There are a lot of really great spice stores out there, but one of my favorites, from as far back as the late 90s when I was learning how to cook in the kitchen with my dad, is The Spice House in Old Town, Chicago. Not in the Chicago area? No worries, they ship from their website. 

Another one of my favorites is the Spice and Tea Exchange in Rehoboth Beach, Delaware. Not only are the spices fantastic smelling, but their teas are excellent, and after you buy something from them, you can head straight to a walk on the beach. It’s a win-win.

Of course, high quality everything is the best for making this pumpkin spice blend, but if you had to choose, its best to go with high quality cinnamon and allspice. Cinnamon because it is the bulk of this blend, and allspice because it has a lot of dynamic flavors; I think these flavors of this ground berry that are lost within the cheaper varieties of the spice. (Bet you didn’t know that allspice was a berry, huh?) Anyway, once you have all your fabulous spices, this pumpkin spice blend is easy to put together. It will take under 5 minutes, will last a good while, and takes any plain pumpkin dish to a pumpkin spiced dish. You. Are. Welcome.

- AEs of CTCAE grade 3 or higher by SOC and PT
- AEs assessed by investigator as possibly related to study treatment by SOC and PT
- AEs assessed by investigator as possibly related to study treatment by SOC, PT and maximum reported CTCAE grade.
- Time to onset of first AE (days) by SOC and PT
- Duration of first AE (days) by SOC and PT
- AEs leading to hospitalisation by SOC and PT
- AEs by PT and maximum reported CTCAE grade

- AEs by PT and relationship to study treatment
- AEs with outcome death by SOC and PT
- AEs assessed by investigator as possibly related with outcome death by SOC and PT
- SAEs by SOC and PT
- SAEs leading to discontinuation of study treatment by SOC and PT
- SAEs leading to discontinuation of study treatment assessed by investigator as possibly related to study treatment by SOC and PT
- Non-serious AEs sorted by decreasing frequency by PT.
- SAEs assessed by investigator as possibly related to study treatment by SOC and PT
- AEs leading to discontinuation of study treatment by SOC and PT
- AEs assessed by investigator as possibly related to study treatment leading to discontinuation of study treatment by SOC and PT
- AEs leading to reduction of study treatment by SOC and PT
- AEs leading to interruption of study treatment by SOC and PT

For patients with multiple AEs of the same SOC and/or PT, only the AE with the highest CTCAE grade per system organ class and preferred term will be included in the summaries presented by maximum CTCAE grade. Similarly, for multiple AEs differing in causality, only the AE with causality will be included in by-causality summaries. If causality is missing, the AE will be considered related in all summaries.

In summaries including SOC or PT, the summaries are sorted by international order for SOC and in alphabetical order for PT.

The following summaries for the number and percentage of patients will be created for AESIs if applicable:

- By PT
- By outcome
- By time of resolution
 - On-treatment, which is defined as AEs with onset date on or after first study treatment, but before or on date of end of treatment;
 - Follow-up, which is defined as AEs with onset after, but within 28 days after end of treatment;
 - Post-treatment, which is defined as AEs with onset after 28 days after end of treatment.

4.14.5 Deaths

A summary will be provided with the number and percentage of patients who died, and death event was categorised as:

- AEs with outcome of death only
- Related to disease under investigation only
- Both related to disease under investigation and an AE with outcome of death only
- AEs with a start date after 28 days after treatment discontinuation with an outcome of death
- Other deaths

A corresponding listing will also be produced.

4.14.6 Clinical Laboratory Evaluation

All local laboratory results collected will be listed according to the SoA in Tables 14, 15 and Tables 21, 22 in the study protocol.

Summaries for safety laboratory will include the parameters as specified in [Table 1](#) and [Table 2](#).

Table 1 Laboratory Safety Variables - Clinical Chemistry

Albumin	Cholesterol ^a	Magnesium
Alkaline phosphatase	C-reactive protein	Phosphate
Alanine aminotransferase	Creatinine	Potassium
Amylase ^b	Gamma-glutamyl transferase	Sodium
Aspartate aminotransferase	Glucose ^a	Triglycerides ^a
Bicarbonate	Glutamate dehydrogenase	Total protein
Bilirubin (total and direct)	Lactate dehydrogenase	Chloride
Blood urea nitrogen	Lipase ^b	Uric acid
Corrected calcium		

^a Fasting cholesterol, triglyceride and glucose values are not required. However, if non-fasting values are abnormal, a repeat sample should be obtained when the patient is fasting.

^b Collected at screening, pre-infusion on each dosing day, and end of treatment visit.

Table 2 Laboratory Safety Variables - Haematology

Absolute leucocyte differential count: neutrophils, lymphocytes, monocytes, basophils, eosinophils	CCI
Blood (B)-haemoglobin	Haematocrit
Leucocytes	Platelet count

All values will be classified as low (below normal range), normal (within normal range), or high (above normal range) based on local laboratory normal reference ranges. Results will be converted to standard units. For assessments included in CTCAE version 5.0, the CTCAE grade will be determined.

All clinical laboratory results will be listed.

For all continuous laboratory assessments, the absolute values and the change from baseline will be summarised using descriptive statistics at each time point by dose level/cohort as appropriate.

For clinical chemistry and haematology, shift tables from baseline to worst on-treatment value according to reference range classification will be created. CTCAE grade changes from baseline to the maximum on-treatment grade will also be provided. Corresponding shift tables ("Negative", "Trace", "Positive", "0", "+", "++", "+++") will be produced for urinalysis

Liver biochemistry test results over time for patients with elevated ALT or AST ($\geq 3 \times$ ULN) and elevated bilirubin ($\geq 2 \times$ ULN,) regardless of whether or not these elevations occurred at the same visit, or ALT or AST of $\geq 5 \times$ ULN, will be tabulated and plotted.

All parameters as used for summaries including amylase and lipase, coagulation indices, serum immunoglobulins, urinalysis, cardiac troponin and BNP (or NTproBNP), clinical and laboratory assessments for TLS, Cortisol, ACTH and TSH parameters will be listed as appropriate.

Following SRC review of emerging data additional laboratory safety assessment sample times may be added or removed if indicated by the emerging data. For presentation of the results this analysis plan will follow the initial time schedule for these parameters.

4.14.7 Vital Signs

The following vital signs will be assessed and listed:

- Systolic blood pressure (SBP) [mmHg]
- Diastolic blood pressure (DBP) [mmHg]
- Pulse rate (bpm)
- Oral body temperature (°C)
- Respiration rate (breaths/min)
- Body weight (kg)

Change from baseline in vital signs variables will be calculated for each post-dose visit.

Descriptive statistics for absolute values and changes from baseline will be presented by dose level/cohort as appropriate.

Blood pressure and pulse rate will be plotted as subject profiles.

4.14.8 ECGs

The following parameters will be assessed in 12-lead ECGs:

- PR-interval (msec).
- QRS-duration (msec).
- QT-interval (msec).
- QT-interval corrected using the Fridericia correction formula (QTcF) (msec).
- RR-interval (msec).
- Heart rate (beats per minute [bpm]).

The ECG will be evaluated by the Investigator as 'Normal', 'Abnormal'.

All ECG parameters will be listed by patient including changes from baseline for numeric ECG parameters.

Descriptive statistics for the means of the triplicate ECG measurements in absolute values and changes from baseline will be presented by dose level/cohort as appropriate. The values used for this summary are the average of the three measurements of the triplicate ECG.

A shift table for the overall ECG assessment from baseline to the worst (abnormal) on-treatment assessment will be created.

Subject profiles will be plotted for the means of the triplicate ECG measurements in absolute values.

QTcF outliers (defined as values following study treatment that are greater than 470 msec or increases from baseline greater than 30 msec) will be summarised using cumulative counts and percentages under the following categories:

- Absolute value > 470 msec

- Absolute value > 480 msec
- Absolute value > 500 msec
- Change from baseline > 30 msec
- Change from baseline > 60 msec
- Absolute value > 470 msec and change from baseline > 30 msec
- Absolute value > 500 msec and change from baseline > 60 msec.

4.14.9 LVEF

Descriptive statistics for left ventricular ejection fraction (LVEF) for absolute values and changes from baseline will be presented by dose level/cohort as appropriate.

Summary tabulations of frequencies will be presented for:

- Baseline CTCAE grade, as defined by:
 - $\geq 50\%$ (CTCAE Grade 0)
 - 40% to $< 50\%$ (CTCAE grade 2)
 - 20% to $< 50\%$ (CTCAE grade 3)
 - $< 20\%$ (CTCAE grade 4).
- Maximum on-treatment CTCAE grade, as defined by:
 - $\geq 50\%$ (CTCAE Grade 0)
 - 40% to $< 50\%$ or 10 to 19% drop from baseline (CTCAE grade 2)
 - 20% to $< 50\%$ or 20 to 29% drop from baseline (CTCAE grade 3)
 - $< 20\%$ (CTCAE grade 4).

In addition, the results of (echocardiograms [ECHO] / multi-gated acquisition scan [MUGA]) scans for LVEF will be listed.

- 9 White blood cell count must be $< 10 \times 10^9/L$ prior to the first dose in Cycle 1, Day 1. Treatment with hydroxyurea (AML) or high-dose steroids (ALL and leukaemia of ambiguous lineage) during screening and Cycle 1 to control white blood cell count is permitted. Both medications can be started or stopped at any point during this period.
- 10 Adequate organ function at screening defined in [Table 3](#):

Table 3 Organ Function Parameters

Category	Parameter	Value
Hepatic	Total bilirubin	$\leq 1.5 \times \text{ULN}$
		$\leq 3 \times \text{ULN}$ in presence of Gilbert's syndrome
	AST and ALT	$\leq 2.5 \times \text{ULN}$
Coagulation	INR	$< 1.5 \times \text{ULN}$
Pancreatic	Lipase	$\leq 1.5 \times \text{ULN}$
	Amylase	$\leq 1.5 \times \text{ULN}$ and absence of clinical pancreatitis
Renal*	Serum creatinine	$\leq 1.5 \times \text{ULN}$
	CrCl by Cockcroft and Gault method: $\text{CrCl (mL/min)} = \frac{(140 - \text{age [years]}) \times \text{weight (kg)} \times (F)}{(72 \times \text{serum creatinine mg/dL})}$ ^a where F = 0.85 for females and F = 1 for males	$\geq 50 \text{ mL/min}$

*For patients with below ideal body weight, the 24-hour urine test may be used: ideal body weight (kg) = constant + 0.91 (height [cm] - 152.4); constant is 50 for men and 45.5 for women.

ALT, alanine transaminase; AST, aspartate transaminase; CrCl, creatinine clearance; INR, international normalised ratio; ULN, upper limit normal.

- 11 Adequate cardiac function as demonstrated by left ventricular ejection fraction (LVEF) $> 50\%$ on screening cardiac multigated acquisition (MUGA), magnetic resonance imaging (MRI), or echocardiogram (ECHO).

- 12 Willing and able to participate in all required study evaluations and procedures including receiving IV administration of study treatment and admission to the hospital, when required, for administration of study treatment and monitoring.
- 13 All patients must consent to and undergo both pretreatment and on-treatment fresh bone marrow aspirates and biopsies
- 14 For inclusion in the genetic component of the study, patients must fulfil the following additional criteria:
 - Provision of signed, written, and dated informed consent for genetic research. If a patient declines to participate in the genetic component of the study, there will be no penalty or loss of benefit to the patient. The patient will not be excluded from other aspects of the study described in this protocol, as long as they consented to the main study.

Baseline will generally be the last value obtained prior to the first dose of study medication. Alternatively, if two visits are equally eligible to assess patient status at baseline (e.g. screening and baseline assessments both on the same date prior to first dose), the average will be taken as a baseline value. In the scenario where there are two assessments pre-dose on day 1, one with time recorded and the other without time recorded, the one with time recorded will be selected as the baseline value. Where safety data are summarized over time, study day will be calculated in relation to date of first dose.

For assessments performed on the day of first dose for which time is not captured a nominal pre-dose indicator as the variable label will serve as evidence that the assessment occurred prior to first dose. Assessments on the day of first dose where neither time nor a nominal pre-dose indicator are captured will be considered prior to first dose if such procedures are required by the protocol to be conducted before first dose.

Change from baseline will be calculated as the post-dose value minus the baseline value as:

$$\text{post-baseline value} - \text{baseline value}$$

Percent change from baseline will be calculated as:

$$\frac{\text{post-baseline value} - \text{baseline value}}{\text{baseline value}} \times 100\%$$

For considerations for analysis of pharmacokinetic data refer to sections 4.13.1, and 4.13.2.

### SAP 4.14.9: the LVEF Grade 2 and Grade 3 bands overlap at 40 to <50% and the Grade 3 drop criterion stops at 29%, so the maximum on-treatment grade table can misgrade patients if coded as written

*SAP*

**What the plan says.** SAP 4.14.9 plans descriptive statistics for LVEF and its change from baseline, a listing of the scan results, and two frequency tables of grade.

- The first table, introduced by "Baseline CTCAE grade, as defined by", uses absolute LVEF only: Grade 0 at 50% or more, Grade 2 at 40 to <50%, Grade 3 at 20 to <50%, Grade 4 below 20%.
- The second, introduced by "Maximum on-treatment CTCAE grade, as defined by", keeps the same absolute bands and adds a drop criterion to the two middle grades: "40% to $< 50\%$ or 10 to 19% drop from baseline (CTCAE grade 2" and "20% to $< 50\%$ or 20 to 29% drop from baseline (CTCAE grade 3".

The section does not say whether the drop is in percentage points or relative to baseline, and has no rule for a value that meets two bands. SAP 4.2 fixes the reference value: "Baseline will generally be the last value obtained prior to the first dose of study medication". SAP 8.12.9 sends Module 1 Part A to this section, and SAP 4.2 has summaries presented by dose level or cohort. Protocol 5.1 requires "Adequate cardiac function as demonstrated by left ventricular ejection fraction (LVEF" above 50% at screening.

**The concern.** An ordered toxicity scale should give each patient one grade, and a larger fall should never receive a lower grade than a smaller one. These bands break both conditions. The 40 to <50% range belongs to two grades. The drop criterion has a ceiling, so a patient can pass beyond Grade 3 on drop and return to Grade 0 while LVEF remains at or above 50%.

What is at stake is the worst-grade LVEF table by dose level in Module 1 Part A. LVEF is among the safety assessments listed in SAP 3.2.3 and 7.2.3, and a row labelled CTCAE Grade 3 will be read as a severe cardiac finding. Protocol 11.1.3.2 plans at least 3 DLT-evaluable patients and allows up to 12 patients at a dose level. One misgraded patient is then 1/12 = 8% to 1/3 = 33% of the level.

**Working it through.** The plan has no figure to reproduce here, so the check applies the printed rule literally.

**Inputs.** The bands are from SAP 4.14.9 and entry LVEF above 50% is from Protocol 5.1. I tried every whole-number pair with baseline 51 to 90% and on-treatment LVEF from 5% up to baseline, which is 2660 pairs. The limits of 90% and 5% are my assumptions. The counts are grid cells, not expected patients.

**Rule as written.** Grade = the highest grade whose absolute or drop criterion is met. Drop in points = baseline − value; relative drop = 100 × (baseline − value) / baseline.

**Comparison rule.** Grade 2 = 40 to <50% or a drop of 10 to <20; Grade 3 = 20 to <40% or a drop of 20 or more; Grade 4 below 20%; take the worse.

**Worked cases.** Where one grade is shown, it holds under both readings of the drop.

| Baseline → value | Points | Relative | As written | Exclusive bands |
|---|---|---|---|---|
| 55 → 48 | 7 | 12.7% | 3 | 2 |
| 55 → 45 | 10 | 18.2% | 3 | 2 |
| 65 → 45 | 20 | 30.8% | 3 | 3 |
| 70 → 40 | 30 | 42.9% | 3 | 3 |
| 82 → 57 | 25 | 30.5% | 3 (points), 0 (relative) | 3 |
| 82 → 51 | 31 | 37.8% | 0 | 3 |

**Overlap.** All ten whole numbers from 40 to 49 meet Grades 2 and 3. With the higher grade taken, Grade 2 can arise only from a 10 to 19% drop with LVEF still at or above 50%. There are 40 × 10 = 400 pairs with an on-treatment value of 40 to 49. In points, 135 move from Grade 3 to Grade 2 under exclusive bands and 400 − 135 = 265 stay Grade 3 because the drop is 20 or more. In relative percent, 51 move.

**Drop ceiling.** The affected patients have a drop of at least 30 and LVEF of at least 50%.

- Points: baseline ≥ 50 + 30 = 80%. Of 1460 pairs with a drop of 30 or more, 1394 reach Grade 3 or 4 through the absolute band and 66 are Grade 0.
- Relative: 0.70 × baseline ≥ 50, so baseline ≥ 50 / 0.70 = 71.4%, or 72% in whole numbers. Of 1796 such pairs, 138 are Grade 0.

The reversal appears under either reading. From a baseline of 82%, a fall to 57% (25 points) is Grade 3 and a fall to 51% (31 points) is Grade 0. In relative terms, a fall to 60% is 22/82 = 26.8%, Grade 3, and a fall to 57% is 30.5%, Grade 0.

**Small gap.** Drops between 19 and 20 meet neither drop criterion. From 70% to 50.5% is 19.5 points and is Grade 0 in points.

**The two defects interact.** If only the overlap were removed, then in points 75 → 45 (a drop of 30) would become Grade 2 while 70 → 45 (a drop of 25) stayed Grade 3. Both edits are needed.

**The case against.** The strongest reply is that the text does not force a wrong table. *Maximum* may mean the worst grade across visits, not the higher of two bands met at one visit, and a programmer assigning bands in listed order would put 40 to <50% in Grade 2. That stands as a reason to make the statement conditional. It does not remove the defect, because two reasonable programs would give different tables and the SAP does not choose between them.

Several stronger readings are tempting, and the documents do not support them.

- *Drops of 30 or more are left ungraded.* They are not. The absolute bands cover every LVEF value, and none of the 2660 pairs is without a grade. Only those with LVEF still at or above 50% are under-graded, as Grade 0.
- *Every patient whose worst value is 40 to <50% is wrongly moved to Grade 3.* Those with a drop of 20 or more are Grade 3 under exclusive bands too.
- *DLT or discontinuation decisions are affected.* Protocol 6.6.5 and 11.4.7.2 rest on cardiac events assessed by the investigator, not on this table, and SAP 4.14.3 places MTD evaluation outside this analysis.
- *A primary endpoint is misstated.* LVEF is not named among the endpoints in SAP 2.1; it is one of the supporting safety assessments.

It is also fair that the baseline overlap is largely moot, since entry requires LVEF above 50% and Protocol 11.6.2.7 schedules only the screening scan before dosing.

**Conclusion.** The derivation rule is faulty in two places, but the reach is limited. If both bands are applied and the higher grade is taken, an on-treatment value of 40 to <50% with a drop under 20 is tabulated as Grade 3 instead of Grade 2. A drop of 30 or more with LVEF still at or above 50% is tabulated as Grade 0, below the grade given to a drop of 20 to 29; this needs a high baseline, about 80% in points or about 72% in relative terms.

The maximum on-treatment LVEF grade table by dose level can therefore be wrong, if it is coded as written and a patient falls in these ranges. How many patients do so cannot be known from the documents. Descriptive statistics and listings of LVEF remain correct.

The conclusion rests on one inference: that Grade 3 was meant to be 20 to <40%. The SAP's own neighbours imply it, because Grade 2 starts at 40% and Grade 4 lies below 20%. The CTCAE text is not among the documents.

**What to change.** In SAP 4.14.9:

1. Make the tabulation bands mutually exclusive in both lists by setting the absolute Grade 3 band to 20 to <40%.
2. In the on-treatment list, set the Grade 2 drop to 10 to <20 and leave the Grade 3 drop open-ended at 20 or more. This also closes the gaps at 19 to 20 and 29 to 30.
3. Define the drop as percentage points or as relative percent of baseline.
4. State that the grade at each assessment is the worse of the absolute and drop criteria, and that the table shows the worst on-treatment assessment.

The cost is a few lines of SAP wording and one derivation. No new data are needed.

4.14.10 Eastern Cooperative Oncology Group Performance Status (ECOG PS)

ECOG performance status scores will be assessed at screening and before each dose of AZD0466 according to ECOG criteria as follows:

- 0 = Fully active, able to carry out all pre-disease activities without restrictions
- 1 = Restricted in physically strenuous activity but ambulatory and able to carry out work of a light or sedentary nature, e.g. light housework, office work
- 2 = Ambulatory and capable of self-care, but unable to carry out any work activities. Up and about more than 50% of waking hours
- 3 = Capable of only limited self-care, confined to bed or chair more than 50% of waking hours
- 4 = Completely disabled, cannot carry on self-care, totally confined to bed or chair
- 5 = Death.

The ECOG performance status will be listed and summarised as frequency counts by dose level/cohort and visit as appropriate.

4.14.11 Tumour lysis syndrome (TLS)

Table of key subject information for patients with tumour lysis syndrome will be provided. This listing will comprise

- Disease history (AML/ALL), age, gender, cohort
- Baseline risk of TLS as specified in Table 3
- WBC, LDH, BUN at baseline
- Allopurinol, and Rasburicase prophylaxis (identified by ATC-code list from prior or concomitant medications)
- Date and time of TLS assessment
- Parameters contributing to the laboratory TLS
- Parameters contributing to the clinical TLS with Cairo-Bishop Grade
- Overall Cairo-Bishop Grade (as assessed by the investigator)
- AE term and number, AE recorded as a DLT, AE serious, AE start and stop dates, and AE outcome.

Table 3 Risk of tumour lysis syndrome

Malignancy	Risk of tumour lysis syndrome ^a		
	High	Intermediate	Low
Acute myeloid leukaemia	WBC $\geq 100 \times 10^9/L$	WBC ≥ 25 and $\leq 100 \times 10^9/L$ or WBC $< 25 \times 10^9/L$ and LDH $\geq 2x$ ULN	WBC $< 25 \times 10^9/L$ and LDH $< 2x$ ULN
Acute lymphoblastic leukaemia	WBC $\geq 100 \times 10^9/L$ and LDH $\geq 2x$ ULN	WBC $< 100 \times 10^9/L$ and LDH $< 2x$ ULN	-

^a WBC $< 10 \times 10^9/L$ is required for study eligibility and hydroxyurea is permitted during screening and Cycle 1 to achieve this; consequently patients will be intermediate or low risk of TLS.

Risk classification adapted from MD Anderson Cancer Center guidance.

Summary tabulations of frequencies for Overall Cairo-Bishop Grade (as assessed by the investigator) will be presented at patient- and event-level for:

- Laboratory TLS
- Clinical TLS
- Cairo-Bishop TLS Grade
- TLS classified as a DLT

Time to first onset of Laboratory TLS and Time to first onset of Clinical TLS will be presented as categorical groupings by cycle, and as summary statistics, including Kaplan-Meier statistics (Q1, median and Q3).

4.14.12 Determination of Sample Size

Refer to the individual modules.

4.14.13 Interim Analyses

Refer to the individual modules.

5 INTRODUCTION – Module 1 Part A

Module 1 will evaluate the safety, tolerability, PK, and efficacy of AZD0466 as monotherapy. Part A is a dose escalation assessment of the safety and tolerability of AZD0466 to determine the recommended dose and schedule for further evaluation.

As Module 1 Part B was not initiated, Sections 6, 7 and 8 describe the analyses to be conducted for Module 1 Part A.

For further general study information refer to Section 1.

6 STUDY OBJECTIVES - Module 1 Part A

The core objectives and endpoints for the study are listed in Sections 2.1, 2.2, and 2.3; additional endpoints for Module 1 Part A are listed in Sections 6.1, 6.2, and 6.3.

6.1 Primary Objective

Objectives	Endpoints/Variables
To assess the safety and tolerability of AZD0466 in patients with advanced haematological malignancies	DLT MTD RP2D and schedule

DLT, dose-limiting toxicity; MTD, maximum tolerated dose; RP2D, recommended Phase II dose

Primal-Friendly Pumpkin Spice Blend

  •  2 tbsp. ground cinnamon
  • ¾ tsp. ground ginger
  • ¾ tsp. ground cloves
  • ¾ tsp. ground nutmeg
  • ¾ tsp. ground allspice
  1. Combine all spices into a glass container or old, clean spice jar and shake. Spices should be well mixed.
  2. Store in in a cool, dry, place.